With a naturalistic performance of pure fear and fortitude, Julianne Moore paints a scary portrait of life with Alzheimer's Disease in Still Alice. This is an unlikely film. It's so hard to do justice to people with diseases like Alzheimer's in any art form. Usually, these stories are left to the Hallmark Channel. Still Alice has Moore though, who brings instant credibility.
Directed by Richard Glatzer and Wash Westmoreland from a script based on Lisa Genova's novel, Still Alice begins by introducing the Howland family. Alice (Moore) is a Harvard doctorate and world-renowned linguistics expert married to an M.D., John (Alec Baldwin), who loves her dearly. They lead complimentary lives of their own and seem to have everything anyone would want. Their son (Hunter Parrish) and two daughters, Anna (Kate Bosworth) and Lydia (Kristen Stewart), have their whole lives in front of them and the future seems bright.
But one day, Alice gets lost during her campus run. She's baffled and consults a physician who wastes little time diagnosing her with Early-onset Alzheimer's disease. The directors do a nice job of staying out of the way of the story. There are no stylistic flourishes or melodramatic orchestral crashes to distract from what's onscreen. Alice is told in a matter-of-fact way about her disease and she handles it like a strong, intelligent person. But nightmares lay ahead.
Movies like Philadelphia and Lorenzo's Oil do nice jobs diagnosing illness with strong doctor's office sequences and Still Alice does as well. The tone is professional, restrained, and realistic. But at home, Alice explodes. She hides the diagnosis at first, but soon tells John and lets it all out. Moore has always been fearless emotionally and she plays Alice with pragmatism, but with an every-woman quality as well that speaks a universal language.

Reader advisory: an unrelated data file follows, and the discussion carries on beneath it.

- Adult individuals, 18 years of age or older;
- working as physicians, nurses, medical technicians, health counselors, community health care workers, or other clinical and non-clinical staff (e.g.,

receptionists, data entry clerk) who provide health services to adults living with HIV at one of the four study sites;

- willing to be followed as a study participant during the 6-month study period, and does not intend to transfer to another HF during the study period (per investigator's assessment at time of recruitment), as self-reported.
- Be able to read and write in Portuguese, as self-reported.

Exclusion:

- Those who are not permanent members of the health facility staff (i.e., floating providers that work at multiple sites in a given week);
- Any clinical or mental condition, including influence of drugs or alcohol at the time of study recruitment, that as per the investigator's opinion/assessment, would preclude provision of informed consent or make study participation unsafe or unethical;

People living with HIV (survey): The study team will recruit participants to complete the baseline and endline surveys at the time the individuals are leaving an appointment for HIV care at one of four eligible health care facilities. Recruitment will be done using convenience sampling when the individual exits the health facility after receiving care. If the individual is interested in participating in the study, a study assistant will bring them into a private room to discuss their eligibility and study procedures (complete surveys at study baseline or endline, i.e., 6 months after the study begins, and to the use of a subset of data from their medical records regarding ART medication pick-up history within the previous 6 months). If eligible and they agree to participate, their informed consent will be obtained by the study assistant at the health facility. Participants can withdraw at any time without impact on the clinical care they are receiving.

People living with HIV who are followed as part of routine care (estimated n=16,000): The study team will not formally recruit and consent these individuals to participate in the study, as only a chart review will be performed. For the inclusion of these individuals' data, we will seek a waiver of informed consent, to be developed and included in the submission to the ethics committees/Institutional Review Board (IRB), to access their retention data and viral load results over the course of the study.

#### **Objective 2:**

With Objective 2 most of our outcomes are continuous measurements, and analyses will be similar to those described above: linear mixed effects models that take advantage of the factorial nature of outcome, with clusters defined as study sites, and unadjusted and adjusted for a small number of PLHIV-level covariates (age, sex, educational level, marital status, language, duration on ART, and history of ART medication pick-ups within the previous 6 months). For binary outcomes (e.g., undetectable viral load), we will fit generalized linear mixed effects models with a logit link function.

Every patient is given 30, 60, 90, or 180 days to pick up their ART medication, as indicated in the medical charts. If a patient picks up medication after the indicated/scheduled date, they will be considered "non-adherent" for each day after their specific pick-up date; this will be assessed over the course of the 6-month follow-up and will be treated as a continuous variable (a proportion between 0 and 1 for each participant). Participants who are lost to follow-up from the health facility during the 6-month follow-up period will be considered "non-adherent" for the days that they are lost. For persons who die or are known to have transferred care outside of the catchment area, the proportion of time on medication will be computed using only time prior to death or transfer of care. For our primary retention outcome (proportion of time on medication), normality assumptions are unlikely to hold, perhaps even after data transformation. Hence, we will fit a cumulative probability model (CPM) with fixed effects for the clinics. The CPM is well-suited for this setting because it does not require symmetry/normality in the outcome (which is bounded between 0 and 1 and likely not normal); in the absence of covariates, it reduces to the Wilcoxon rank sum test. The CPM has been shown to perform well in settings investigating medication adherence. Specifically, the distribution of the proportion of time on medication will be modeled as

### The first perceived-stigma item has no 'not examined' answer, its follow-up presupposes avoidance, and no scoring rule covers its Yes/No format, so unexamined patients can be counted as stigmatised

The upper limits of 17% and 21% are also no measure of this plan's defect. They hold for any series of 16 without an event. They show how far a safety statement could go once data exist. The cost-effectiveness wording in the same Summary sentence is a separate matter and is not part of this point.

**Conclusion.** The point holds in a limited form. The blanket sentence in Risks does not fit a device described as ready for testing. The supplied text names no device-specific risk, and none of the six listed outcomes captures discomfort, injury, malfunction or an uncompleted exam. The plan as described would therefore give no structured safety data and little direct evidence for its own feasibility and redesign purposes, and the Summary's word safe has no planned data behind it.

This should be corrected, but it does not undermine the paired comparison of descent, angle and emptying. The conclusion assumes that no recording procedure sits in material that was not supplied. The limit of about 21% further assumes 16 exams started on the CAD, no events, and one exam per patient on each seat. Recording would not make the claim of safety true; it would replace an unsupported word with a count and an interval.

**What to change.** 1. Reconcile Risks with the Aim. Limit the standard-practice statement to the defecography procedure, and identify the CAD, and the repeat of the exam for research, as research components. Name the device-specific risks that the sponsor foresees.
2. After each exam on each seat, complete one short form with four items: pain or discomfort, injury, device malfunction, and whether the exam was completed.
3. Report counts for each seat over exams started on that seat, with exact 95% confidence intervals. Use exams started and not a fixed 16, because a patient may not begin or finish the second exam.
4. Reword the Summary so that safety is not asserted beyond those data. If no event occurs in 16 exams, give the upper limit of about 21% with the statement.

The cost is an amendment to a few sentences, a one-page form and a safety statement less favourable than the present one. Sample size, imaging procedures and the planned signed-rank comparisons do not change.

Early in the film, as Alice is diagnosed, she also learns her children are at risk since the disease can be passed genetically. They have a family meeting where she breaks the news to the three kids and it is positively brutal. All the actors impress as questions are asked, voices are raised, and Alice, heart-wrenchingly, apologizes. It is the first of many Kleenex-required scenes.
If this were a TV movie, the rest of the film would be a series of bawling, screaming scenes, but Still Alice quietly depicts the progression of Alzheimer's. Like leaves off a tree, Alice loses little pieces of herself with each new scene. She repeats things, she forgets, but she also develops systems for dealing with her deteriorating memory and she continues being a mother to her kids. Alice staves off the worst of the illness in order to continue living life as she's known it. And to ensure she's not burdening the people she loves. Little by little, Moore shows us the face of the disease.
Another film this year, The Theory of Everything, told the story of Stephen Hawking and depicted his ALS diagnosis and the years that followed. Eddie Redmayne, who plays Hawking, physically transformed to convey the effects of the disease, and Moore does the same thing, but she does it emotionally. Her subtle stares into nothingness and nervous energy do justice to a disease that takes everything from you and your family. It's like she's playing 10 different people. It's a killer performance driven by fear, and the best of 2014.